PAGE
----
emergence: …philosopher of science, distinguished between resultants and emergents—phenomena that are predictable from their constituent parts and those that are not (e.g., a physical mixture of sand and talcum powder as contrasted with a chemical compound such as salt, which looks nothing like sodium or chlorine). The evolutionary account of life…

  • resultant tone (acoustics)

    Combination tone, in musical acoustics, faint tone produced in the inner ear by two simultaneously sounded musical tones. Because such tones are caused by the ear rather than by the external source of the sound, they are sometimes called subjective, or resultant, tones. There are two varieties:

  • resulting trust (law)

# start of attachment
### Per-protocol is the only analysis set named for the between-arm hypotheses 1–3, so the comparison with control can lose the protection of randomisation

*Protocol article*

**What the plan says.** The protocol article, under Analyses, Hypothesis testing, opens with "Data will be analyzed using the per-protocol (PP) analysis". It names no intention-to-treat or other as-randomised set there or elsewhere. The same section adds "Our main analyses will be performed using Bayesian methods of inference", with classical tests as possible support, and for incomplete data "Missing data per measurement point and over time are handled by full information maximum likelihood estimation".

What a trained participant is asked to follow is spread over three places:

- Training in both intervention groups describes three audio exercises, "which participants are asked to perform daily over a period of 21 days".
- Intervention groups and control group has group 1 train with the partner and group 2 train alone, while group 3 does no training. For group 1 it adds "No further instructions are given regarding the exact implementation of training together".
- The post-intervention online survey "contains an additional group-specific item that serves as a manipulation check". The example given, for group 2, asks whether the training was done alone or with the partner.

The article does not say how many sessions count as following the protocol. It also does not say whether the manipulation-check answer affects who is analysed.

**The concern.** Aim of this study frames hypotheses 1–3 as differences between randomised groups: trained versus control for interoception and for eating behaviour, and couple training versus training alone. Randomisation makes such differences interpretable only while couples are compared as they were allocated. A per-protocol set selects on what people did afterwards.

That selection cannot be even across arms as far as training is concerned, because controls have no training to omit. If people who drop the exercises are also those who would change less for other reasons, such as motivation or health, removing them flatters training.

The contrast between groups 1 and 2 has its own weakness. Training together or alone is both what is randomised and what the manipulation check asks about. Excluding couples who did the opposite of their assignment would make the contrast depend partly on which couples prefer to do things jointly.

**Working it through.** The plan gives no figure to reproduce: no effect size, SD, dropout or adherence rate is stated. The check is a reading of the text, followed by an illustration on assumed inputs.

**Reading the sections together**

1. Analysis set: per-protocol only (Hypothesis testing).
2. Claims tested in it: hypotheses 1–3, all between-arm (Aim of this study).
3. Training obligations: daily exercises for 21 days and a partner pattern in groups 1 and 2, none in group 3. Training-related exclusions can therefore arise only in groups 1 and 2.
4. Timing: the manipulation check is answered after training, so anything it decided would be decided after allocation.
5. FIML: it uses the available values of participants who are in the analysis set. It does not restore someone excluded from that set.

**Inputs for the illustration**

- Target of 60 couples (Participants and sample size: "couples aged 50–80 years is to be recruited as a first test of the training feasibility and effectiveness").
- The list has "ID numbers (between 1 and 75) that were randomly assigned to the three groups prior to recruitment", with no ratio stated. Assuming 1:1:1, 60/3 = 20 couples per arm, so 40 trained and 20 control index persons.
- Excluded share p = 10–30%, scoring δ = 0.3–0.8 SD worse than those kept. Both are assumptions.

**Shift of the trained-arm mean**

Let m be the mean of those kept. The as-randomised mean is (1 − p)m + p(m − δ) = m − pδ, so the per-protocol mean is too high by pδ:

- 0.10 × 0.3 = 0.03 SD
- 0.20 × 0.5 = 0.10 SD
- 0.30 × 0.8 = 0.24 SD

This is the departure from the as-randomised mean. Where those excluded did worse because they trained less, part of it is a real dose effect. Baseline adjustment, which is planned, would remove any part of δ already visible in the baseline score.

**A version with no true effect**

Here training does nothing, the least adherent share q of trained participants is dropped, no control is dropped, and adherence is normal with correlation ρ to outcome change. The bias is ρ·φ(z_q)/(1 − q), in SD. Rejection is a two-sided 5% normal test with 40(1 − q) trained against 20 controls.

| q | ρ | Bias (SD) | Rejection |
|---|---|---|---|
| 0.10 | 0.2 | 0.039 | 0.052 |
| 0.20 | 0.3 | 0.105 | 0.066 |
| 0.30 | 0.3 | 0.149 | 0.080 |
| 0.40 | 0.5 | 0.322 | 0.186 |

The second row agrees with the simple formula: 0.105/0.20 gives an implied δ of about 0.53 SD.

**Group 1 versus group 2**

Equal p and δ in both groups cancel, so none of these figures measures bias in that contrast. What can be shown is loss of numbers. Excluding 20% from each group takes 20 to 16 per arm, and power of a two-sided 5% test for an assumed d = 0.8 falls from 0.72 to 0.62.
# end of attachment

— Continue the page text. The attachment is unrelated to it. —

trust: …is frequently called a “resulting trust.”) Finally, courts will sometimes impose a trust relationship upon parties where there is no evidence that such a relationship was intended. For example, where one party obtains property from another by making fraudulent representations, the defrauding party is frequently required to hold the…

  • Results and Prospects (work by Trotsky)

    Leon Trotsky: Early life, education, and revolutionary career: …of his major works, “Results and Prospects,” setting forth his theory of permanent revolution.

  • Résumé de l’histoire des traditions morales et religieuses (work by Senancour)